The more I read about New Zealand, the more I want to travel there. The space, the mountains, the water, the people all just draw me in with its mystery and beauty. In the Land of the Long White Cloud is a beautifully written story of love, war, family, traditions and all that goes along with living in the late 1800’s.
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After several book reviews, you might be wondering why I usually resort to sharing the Goodreads synopsis instead of writing my own. The reality is that the most concise information about a book does come from directly from the publisher.
Not being a fan of recreating the wheel and sharing the same information that you can find multiple places on the internet, I prefer to focus on my own thoughts and opinions about the story itself.
That being said, for readers like myself, Goodreads is a great website. You can save several bookshelves to your account like “To Read” “Finished” “Recommendations” etc. I am “friends” with several of my Facebook buddies and love to see what they are reading and recommending. If you are on Goodreads, I would love to be “friends” so we can share our love of books there also!
One more thing. For this book review, I’d like to premier my new ranking system –
(shout out to Big Jon for the great idea! Love you, honey :))
Introducing… Etymon – The Bookworm.
From now on, each book I read will be rated by Etymon (who by the way is named for the little bits that make up his books – words)
- 5 Etymons = Mind-blower. The kind of story that you absolutely must read.
- 4 Etymons = Excellent read. I loved it. It entertained me.
- 3 Etymons = A good book. I would recommend and read it again.
- 2 Etymons = Not so much. I didn’t really enjoy this book
- 1 Etymons = Don’t even waste your time. I probably didn’t even finish it.
Now – on with In the Land of the Long White Cloud
Helen Davenport, governess for a wealthy London household, longs for a family of her own—but nearing her late twenties and with no dowry, her prospects are dim. Responding to an advertisement seeking young women to marry New Zealand’s honorable bachelors, she corresponds with a gentleman farmer. When her church offers to pay her travels under an unusual arrangement, she jumps at the opportunity.
Meanwhile, not far away in Wales, beautiful and daring Gwyneira Silkham, daughter of a wealthy sheep breeder, is bored with high society. But when a mysterious New Zealand baron deals her father an unlucky blackjack hand, Gwyn’s hand in marriage is suddenly on the table. Her family is outraged, but Gwyn is thrilled to escape the life laid out for her.
The two women meet on the ship to Christchurch—Helen traveling in steerage, Gwyn first class—and become unlikely friends. When their new husbands turn out to be very different than expected, the women help one another in ways they never anticipated.
Set against the backdrop of colonial nineteenth-century New Zealand, In the Land of the Long White Cloud is a soaring saga of friendship, romance, marriage and adventure.
I have to start by dissecting the characters in this book. They are each unique and clearly either likable or not. Each character is so well-developed that I feel I personally know each one intimately and I love that about this book.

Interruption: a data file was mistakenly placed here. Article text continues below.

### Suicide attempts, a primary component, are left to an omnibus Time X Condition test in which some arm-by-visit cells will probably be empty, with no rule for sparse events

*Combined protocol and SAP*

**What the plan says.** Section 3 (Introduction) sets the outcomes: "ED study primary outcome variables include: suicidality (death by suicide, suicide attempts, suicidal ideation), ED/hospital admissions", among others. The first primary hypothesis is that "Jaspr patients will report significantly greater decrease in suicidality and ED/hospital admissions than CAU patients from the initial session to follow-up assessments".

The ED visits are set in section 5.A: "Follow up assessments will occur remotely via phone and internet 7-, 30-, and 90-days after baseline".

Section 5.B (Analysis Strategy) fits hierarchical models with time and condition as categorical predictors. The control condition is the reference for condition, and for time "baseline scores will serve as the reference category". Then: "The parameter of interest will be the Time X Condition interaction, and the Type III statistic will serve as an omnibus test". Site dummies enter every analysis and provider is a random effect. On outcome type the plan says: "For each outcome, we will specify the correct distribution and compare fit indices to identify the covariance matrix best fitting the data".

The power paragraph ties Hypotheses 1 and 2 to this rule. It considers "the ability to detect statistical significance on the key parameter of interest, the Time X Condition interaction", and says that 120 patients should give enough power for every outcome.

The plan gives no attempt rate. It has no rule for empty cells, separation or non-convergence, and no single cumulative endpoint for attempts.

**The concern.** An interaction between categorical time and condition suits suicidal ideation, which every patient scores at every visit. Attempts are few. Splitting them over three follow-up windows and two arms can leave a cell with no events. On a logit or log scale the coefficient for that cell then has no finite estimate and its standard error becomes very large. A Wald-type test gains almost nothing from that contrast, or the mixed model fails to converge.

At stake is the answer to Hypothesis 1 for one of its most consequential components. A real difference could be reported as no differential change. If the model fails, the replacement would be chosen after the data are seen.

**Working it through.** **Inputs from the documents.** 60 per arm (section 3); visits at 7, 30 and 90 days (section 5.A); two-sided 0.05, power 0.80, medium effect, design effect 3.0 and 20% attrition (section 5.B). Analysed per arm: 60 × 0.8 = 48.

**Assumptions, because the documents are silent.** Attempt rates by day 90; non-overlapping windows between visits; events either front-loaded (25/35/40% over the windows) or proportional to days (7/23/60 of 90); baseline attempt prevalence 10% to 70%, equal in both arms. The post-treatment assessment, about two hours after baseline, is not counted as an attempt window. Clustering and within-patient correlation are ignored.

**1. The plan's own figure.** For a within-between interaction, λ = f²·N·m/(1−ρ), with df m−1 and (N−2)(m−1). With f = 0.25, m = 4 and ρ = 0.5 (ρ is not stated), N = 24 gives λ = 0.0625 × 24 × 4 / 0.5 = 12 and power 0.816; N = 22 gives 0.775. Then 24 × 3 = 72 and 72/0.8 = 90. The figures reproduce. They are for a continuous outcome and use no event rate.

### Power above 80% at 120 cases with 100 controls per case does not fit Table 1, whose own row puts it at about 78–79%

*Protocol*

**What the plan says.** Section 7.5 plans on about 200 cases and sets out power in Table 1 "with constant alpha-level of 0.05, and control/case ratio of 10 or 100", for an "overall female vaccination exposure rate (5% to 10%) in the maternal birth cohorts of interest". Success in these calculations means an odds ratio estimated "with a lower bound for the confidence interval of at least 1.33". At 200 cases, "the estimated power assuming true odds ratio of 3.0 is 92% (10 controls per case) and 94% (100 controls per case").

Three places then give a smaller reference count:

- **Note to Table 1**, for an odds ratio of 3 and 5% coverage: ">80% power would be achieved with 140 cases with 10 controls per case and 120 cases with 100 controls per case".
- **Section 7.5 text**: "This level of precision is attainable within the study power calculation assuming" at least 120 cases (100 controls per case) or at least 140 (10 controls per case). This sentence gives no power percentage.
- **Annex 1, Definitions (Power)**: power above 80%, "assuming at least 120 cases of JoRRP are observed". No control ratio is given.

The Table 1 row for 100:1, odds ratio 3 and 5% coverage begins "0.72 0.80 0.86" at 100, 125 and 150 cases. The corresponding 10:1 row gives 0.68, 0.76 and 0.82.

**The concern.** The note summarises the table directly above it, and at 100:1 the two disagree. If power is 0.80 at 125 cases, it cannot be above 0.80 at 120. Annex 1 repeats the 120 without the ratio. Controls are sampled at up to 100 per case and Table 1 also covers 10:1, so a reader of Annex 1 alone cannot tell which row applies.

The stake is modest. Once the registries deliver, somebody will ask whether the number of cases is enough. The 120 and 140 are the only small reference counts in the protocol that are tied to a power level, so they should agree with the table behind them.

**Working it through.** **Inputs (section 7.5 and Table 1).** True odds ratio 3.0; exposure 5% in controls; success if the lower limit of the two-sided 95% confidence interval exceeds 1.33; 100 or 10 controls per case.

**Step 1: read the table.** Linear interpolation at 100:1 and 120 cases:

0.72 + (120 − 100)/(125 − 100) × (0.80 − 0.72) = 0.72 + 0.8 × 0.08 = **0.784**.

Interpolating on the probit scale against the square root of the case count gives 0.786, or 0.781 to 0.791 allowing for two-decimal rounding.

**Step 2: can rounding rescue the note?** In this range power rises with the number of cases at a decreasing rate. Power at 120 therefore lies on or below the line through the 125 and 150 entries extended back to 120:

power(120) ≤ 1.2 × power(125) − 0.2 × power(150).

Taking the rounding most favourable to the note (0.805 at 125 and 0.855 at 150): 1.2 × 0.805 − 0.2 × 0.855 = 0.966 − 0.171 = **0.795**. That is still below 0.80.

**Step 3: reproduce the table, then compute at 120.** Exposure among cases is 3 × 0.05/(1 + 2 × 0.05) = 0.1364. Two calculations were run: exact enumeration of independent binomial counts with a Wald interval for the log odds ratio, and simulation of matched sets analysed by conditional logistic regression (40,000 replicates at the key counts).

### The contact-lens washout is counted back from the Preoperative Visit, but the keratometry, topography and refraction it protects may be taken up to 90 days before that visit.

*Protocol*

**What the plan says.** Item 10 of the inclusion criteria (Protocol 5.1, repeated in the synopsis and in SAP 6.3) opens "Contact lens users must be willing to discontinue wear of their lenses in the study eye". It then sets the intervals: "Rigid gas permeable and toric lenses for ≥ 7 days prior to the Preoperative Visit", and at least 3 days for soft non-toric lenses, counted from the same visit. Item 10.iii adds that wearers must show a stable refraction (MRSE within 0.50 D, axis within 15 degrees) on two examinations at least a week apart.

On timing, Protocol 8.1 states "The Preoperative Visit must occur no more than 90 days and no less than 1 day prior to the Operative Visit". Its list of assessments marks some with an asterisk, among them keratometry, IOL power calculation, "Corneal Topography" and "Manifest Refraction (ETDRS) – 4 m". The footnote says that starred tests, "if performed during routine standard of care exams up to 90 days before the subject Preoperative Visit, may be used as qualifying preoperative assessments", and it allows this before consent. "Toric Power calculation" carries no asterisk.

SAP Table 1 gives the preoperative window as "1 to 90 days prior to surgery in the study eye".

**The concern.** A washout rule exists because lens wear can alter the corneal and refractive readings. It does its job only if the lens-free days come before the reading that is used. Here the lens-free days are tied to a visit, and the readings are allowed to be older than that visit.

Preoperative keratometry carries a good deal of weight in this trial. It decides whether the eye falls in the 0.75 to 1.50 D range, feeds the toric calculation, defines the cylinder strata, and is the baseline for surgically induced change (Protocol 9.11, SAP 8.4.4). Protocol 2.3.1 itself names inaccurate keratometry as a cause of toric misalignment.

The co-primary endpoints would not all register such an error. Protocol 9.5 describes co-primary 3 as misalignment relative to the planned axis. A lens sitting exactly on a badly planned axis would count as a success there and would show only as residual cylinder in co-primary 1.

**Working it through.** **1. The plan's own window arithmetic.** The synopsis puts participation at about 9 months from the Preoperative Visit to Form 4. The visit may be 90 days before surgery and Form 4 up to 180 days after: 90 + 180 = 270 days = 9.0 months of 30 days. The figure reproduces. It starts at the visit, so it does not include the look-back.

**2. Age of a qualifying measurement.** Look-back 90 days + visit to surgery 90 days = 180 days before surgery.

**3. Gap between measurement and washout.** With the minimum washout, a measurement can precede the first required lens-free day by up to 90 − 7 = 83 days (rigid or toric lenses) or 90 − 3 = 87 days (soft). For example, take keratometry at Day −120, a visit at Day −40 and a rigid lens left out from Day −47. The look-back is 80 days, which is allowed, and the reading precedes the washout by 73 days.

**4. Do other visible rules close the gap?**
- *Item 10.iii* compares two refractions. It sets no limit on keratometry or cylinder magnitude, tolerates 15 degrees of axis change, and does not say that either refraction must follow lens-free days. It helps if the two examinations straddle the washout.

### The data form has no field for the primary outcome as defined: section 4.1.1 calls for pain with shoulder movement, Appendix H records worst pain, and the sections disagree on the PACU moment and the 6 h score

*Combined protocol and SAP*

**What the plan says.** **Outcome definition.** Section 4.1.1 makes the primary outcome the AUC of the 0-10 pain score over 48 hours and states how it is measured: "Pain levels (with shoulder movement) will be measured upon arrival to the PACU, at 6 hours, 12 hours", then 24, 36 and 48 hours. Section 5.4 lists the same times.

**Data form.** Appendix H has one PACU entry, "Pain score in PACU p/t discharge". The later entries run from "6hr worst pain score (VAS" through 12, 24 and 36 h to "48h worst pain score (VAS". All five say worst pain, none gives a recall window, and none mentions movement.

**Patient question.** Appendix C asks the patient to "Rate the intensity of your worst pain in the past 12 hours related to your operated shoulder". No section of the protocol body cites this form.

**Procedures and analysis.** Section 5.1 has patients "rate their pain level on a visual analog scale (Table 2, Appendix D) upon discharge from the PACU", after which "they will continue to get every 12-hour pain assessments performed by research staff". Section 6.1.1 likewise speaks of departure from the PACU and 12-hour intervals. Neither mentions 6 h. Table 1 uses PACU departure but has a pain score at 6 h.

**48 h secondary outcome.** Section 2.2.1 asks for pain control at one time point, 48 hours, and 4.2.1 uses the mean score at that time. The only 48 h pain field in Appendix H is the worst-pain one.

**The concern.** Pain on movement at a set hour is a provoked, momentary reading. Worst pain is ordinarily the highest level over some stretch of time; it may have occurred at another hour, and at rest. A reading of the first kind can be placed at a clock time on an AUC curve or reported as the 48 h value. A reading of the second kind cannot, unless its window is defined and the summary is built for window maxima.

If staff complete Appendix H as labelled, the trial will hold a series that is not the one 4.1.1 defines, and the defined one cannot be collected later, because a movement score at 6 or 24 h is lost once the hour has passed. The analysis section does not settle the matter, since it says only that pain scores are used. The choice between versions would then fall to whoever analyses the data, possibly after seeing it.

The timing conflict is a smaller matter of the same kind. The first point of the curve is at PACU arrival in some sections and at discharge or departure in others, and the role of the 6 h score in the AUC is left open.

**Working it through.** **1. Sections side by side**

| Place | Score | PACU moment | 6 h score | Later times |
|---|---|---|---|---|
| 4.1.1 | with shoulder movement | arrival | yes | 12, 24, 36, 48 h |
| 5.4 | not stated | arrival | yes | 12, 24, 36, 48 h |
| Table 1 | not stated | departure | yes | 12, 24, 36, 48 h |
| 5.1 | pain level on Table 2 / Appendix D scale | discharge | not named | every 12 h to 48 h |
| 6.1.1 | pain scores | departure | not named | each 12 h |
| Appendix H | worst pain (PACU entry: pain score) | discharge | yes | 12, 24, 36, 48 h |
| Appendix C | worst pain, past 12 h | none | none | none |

After all, isn’t that the greatest thing in reading? When you can lose yourself in the story and feel personally connected to the people, the drama, the events?
- Helen Davenport – Helen is in her late 20’s, almost a spinster by the time’s standards. Yet she is kind, smart, and born to be a wife and mother. She longs for a family of her own and takes a huge risk traveling to New Zealand to find this. She cares deeply for children and the orphans she takes care of. She is incredibly loyal to her friends, her charges, and her husband.
- Gwyneira Silkham/Warden – What fun to watch her bloom from a 15-year-old girl with an unending sense of adventure into a woman full of life, intelligence, love and common sense. I love the way Gwyn wasn’t afraid to stand up for herself in a world where men ruled the earth.
- James McKenzie – The quintessential “hero”. I did struggle with the fact that his name was James McKenzie. It was so similar to James Mackenzie Fraser of the Outlander Series. That being said, James is easy to love. He is strong, rugged, a little bad-boy, and completely devoted to Gwyn.
- Gerald Warden – Scoundrel turned self-made sheep baron, Gerald is an angry man at heart. He is determined to be the best, have the best and control it all. He is easy to hate.
- Lucas Warden – My heart goes out to Lucas. He is a gay man in a world not very friendly to gay men. Enough said.
Throw these interesting characters into a 700 plus page book and mix it all up and you get one heck-uv-a sweeping epic novel that covers many years, a few generations and 2 continents.
In the Land of the Long White Cloud is a story about families. Families composed of immigrants and natives and between the immigrants and natives. It is a story about creating lives out of what God gives and what He doesn’t.
For me, the entire book led me to think about my own life and how much easier it is for me in so many ways than Helen or Gwyneira.
I am so grateful that I am living in the 20th century – that I get to choose my own husband – that I knew what to expect on my wedding night – that I have never once felt like another person’s property – that I have choices about how I want to spend my time – that I am not dependant on the weather, the land, and a variety of different kinds of “stew” for my meals!
The final word…
4 Etymons for The Land of the Long White Cloud by Sarah Lark
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